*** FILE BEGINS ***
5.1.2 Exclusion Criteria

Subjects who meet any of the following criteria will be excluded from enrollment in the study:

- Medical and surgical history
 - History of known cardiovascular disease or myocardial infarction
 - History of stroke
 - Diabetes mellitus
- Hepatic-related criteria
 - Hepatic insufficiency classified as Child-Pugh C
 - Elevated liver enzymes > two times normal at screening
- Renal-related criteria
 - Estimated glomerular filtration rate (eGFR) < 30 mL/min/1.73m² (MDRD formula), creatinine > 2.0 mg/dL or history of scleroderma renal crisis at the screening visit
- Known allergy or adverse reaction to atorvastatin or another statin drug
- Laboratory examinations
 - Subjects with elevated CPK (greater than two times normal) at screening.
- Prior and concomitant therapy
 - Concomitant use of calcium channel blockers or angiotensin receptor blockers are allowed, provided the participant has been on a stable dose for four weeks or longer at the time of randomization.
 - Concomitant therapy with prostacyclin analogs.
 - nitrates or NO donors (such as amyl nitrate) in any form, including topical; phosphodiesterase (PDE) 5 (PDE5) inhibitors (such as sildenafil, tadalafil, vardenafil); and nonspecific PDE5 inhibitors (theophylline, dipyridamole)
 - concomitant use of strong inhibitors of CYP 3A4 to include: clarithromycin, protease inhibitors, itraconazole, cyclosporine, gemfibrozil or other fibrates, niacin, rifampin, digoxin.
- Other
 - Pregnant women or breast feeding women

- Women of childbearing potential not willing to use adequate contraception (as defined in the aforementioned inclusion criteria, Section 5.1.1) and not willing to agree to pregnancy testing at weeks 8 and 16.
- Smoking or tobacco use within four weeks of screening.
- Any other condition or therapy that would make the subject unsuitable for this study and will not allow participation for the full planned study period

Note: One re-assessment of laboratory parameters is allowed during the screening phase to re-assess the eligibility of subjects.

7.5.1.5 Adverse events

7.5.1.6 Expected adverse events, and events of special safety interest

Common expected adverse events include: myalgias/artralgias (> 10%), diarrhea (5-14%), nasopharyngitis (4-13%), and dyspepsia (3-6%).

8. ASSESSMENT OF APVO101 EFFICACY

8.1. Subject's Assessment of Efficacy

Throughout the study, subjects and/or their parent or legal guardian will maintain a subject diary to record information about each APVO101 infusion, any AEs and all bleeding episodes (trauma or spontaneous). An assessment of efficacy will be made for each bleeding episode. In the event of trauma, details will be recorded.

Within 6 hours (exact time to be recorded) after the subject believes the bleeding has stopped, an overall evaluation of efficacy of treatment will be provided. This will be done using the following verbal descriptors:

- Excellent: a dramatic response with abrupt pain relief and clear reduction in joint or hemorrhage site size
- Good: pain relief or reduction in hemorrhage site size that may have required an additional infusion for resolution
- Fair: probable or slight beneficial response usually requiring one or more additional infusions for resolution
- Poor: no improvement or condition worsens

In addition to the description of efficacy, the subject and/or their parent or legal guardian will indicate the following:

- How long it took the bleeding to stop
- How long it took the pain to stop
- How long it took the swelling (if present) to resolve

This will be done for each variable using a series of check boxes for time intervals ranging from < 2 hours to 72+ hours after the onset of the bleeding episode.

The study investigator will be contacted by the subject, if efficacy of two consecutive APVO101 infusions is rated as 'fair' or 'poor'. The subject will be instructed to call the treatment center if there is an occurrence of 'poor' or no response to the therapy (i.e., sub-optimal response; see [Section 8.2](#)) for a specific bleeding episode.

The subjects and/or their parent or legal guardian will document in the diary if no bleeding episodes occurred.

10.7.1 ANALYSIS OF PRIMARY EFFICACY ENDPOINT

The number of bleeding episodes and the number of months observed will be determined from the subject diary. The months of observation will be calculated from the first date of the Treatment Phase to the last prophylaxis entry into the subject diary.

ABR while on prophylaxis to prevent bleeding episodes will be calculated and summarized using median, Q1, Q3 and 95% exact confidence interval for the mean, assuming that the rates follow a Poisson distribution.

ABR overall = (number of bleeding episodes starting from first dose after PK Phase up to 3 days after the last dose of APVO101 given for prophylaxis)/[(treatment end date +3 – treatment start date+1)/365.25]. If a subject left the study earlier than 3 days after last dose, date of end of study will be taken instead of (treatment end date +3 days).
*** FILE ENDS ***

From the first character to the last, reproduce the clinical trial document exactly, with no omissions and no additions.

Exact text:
5.1.2 Exclusion Criteria

Subjects who meet any of the following criteria will be excluded from enrollment in the study:

- Medical and surgical history
 - History of known cardiovascular disease or myocardial infarction
 - History of stroke
 - Diabetes mellitus
- Hepatic-related criteria
 - Hepatic insufficiency classified as Child-Pugh C
 - Elevated liver enzymes > two times normal at screening
- Renal-related criteria
 - Estimated glomerular filtration rate (eGFR) < 30 mL/min/1.73m² (MDRD formula), creatinine > 2.0 mg/dL or history of scleroderma renal crisis at the screening visit
- Known allergy or adverse reaction to atorvastatin or another statin drug
- Laboratory examinations
 - Subjects with elevated CPK (greater than two times normal) at screening.
- Prior and concomitant therapy
 - Concomitant use of calcium channel blockers or angiotensin receptor blockers are allowed, provided the participant has been on a stable dose for four weeks or longer at the time of randomization.
 - Concomitant therapy with prostacyclin analogs.
 - nitrates or NO donors (such as amyl nitrate) in any form, including topical; phosphodiesterase (PDE) 5 (PDE5) inhibitors (such as sildenafil, tadalafil, vardenafil); and nonspecific PDE5 inhibitors (theophylline, dipyridamole)
 - concomitant use of strong inhibitors of CYP 3A4 to include: clarithromycin, protease inhibitors, itraconazole, cyclosporine, gemfibrozil or other fibrates, niacin, rifampin, digoxin.
- Other
 - Pregnant women or breast feeding women

- Women of childbearing potential not willing to use adequate contraception (as defined in the aforementioned inclusion criteria, Section 5.1.1) and not willing to agree to pregnancy testing at weeks 8 and 16.
- Smoking or tobacco use within four weeks of screening.
- Any other condition or therapy that would make the subject unsuitable for this study and will not allow participation for the full planned study period

Note: One re-assessment of laboratory parameters is allowed during the screening phase to re-assess the eligibility of subjects.

7.5.1.5 Adverse events

7.5.1.6 Expected adverse events, and events of special safety interest

Common expected adverse events include: myalgias/artralgias (> 10%), diarrhea (5-14%), nasopharyngitis (4-13%), and dyspepsia (3-6%).

8. ASSESSMENT OF APVO101 EFFICACY

8.1. Subject's Assessment of Efficacy

Throughout the study, subjects and/or their parent or legal guardian will maintain a subject diary to record information about each APVO101 infusion, any AEs and all bleeding episodes (trauma or spontaneous). An assessment of efficacy will be made for each bleeding episode. In the event of trauma, details will be recorded.

Within 6 hours (exact time to be recorded) after the subject believes the bleeding has stopped, an overall evaluation of efficacy of treatment will be provided. This will be done using the following verbal descriptors:

- Excellent: a dramatic response with abrupt pain relief and clear reduction in joint or hemorrhage site size
- Good: pain relief or reduction in hemorrhage site size that may have required an additional infusion for resolution
- Fair: probable or slight beneficial response usually requiring one or more additional infusions for resolution
- Poor: no improvement or condition worsens

In addition to the description of efficacy, the subject and/or their parent or legal guardian will indicate the following:

- How long it took the bleeding to stop
- How long it took the pain to stop
- How long it took the swelling (if present) to resolve

This will be done for each variable using a series of check boxes for time intervals ranging from < 2 hours to 72+ hours after the onset of the bleeding episode.

The study investigator will be contacted by the subject, if efficacy of two consecutive APVO101 infusions is rated as 'fair' or 'poor'. The subject will be instructed to call the treatment center if there is an occurrence of 'poor' or no response to the therapy (i.e., sub-optimal response; see [Section 8.2](#)) for a specific bleeding episode.

The subjects and/or their parent or legal guardian will document in the diary if no bleeding episodes occurred.

10.7.1 ANALYSIS OF PRIMARY EFFICACY ENDPOINT

The number of bleeding episodes and the number of months observed will be determined from the subject diary. The months of observation will be calculated from the first date of the Treatment Phase to the last prophylaxis entry into the subject diary.

ABR while on prophylaxis to prevent bleeding episodes will be calculated and summarized using median, Q1, Q3 and 95% exact confidence interval for the mean, assuming that the rates follow a Poisson distribution.

ABR overall = (number of bleeding episodes starting from first dose after PK Phase up to 3 days after the last dose of APVO101 given for prophylaxis)/[(treatment end date +3 – treatment start date+1)/365.25]. If a subject left the study earlier than 3 days after last dose, date of end of study will be taken instead of (treatment end date +3 days).